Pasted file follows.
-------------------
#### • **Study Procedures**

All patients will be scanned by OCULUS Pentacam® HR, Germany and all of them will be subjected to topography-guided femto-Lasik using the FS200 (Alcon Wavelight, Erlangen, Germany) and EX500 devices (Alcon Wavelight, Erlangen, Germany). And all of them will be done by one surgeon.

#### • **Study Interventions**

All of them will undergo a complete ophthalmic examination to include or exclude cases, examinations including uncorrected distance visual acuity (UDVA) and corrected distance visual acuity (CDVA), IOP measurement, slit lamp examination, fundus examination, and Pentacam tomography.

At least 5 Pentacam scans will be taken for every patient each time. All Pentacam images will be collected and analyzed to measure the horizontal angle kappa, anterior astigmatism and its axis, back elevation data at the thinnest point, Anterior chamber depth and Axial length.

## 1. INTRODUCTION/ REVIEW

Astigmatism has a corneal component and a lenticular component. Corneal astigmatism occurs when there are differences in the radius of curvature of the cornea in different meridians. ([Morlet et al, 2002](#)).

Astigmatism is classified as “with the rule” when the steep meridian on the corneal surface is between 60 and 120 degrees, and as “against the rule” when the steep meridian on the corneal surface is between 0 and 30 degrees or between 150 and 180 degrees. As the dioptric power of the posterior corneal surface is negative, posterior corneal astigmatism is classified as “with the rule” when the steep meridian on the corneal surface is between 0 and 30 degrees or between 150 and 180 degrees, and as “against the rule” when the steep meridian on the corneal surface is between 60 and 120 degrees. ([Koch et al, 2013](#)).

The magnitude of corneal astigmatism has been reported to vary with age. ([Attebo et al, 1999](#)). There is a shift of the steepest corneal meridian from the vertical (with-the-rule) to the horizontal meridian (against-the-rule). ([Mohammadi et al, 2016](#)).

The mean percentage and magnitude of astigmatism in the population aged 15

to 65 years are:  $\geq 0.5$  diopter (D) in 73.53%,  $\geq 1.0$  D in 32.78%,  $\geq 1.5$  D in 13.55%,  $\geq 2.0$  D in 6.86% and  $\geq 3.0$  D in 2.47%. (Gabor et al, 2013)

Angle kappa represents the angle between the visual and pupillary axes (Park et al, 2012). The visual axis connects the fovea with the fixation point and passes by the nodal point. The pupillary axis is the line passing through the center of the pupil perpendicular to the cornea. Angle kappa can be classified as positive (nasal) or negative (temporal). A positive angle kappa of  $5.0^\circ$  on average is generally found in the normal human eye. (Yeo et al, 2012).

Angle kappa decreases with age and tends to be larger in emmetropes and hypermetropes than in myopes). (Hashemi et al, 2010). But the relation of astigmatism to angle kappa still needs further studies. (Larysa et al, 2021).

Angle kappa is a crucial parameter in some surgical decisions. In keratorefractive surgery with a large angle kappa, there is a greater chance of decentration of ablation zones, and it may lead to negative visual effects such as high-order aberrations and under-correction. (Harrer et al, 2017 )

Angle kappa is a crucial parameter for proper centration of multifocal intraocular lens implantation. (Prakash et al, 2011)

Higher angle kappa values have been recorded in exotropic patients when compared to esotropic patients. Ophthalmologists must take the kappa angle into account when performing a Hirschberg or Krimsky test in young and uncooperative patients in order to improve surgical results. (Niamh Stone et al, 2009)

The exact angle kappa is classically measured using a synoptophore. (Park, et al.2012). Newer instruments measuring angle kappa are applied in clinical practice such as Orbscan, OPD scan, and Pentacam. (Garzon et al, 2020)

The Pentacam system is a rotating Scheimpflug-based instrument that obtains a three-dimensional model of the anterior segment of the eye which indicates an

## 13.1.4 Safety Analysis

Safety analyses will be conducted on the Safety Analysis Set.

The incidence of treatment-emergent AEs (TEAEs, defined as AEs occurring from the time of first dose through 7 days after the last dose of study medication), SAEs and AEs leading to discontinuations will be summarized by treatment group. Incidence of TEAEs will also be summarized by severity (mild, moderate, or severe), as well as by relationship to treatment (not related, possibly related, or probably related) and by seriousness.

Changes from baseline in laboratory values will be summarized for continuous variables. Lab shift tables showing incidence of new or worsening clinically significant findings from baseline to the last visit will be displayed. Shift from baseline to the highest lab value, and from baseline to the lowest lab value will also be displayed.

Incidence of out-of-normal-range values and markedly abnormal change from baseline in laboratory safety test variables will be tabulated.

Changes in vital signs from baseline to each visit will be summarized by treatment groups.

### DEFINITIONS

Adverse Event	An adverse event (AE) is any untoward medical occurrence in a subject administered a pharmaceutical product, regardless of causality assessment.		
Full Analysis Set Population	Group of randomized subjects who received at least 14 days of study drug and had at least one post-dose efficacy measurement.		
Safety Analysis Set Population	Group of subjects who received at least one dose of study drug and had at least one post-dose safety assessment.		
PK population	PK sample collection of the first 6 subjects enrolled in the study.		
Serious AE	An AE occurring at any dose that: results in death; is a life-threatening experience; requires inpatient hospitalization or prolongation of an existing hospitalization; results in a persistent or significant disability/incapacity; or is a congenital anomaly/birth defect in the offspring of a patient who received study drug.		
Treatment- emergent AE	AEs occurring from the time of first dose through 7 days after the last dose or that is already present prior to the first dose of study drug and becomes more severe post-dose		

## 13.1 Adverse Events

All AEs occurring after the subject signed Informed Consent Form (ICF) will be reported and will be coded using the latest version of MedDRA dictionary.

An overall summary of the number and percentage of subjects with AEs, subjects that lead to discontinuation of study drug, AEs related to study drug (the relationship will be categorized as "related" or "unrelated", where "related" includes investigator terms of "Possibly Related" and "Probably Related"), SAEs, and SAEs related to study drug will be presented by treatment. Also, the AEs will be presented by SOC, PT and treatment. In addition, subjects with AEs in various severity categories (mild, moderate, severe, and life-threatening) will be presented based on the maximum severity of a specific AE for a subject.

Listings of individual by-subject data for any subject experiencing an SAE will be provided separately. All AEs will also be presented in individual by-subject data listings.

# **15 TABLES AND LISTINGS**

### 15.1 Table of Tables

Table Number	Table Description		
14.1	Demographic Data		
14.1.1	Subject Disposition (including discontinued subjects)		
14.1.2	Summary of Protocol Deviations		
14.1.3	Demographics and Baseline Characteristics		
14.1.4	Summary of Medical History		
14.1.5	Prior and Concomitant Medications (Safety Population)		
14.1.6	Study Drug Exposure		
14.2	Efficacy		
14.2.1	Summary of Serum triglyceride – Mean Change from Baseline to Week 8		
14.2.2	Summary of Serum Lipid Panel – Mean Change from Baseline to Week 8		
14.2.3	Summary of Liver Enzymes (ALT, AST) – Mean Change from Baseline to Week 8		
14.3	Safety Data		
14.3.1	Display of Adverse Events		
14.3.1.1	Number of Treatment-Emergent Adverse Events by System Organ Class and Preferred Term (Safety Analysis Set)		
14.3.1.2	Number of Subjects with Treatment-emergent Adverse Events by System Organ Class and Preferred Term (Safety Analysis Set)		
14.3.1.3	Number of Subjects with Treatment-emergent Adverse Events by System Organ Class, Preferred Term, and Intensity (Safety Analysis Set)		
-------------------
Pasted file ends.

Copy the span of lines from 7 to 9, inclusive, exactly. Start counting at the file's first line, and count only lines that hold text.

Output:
Astigmatism has a corneal component and a lenticular component. Corneal astigmatism occurs when there are differences in the radius of curvature of the cornea in different meridians. ([Morlet et al, 2002](#)).

Astigmatism is classified as “with the rule” when the steep meridian on the corneal surface is between 60 and 120 degrees, and as “against the rule” when the steep meridian on the corneal surface is between 0 and 30 degrees or between 150 and 180 degrees. As the dioptric power of the posterior corneal surface is negative, posterior corneal astigmatism is classified as “with the rule” when the steep meridian on the corneal surface is between 0 and 30 degrees or between 150 and 180 degrees, and as “against the rule” when the steep meridian on the corneal surface is between 60 and 120 degrees. ([Koch et al, 2013](#)).

The magnitude of corneal astigmatism has been reported to vary with age. ([Attebo et al, 1999](#)). There is a shift of the steepest corneal meridian from the vertical (with-the-rule) to the horizontal meridian (against-the-rule). ([Mohammadi et al, 2016](#)).